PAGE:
How Do I Know If A Trading Approach Is Still Working?

by Ethan on November 8, 2012

In recent years, markets have become more volatile and many traders are having difficulty adapting. When the going gets tough, traders inevitably ask themselves “Is my trading approach still working? Do I still have an edge in the markets?

Image Source- Minh Uong/The New York Times

To answer that question, we must first understand that all trading approaches / strategies require certain market condition(s) to be present before they can perform at their optimal level. For example, if we were trading an iron condor, we would prefer the market to move very slowly, or go nowhere with declining volatility. With these supportive conditions, it would be easy for the iron condor to reap handsome rewards. However, if market goes into hysterical mode with panic selling and volatility rises at break neck speed, we would likely end up with an injured condor.

With the above understanding, let’s discuss how do I know if a trading strategy is still working.

Assuming a trader makes no mistakes with execution or money management, declining trading performance must be studied in relation to market conditions. If supportive market conditions are occurring less and less frequently, we must recognize that the market is changing and the strategy that has worked in the past is becoming less and less relevant. In other words, the old trading strategy is losing its edge.

The flexible trader will need to adapt by employing a different strategy. Sometimes just modifying the existing strategy will do the trick.

Recognizing when and how to adapt is where most traders encounter problems because they have spent most of their time learning trading strategies, money management, emotions management but insufficient time is invested in appreciating or recognizing the various market conditions. Therefore, when market conditions change, they are unable to detect the change and much less know how to respond.

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One way to appreciate the various market conditions is to ask yourself what conditions are required for your chosen strategy to work well? How should the chart look like? Should it be trending strongly or sluggishly? Should it be going sideways? What about the range of the sideways movement as measured from highest to the lowest point? Will a large ranged sideways consolidation be more supportive of my strategy than a narrowly ranged consolidation? What about the presence of big candlesticks with large average true ranges? Does that matter? And how should volatility behave?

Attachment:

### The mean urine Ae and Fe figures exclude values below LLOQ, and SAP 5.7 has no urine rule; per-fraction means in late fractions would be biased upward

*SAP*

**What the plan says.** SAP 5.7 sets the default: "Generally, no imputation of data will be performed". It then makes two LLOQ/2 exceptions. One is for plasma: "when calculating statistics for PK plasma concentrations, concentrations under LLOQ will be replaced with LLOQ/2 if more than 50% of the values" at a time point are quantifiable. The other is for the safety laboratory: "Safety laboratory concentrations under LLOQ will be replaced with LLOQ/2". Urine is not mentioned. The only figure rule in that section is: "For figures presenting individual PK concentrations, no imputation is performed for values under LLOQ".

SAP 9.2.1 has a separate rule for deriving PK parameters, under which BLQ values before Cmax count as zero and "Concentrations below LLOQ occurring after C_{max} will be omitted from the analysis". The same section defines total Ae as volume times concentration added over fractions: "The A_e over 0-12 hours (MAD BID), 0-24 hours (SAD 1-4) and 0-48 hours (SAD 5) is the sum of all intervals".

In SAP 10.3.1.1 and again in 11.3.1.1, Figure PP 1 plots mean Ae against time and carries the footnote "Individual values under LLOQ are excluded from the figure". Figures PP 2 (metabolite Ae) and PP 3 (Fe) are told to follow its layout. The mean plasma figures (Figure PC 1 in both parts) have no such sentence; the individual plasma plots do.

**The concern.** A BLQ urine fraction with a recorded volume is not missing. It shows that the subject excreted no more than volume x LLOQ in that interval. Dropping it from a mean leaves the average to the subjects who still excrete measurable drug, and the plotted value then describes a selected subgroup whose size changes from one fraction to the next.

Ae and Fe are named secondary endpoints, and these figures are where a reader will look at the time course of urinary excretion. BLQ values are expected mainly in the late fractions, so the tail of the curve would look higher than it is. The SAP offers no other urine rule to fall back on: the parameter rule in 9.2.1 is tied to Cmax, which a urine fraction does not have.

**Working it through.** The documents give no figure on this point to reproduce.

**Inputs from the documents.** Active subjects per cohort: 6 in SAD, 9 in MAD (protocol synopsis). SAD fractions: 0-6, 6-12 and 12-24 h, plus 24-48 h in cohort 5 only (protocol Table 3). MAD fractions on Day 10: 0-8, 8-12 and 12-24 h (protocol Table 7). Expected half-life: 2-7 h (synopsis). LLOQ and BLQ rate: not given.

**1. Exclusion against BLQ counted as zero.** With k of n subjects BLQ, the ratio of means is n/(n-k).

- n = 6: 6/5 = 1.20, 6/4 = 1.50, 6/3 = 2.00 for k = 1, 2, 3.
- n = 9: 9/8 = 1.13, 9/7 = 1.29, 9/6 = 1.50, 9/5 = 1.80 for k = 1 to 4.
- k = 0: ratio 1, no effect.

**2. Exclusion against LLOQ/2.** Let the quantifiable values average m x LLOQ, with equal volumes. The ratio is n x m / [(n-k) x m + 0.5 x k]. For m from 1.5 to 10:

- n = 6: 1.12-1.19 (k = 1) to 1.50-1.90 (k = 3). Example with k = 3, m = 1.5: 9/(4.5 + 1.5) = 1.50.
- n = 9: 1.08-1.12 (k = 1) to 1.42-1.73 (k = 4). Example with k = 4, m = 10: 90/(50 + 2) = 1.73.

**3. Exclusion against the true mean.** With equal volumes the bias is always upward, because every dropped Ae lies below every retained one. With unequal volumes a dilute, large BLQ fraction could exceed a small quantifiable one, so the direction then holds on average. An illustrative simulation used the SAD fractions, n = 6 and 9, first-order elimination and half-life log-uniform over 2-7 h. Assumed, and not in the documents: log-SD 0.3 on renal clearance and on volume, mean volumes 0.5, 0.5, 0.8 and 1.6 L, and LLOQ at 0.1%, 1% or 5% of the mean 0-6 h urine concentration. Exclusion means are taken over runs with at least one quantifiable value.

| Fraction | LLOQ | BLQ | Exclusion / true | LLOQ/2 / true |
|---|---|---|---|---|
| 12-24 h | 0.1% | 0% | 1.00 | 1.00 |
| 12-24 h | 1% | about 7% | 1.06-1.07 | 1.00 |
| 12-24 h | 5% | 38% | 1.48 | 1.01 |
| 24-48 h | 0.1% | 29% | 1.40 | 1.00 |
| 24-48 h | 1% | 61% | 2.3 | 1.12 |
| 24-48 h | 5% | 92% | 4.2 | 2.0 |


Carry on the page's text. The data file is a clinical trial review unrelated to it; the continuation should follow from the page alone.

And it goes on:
In this discussion, let us be acquainted with 4 broadly categorized market conditions so that we may jump start our own cataloging of market conditions.

  1. Trending and non volatile
  2. Trending and volatile
  3. Non trending and non volatile
  4. Non trending and volatile

(Please understand that the above is by no means an exhaustive list but nevertheless a good start)

One reason why seasoned traders can adapt well and even thrive in changing market conditions is because they know how to choose the most suitable strategy in their tool box to match prevailing market conditions. And when conditions change, they change strategy early. Perhaps what’s more important is they recognize sometimes, they just don’t have a suitable strategy for the prevailing market condition. As such, they stay out of the market and wait patiently for more supportive conditions to develop. There’s a reason why seasoned traders often say “Not taking any position IS a position.”

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We must learn from the seasoned traders and be more sensitive to market changes. Start developing the ability to identify different market conditions, choose the most suitable strategy in our tool box to match the condition and let’s take our trading to the next level.

Know what you are doing and know it well. This is even more important if you are trading options as options have limited life. There are no short cuts in trading. It’s hard work and requires continuous sharpening of the saw. It’s one of the toughest professions. Get real. Will you be right all the time? No. But try to increase the occurrences of being right.

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Take care and continue to sharpen the saw, continuously
Ethan

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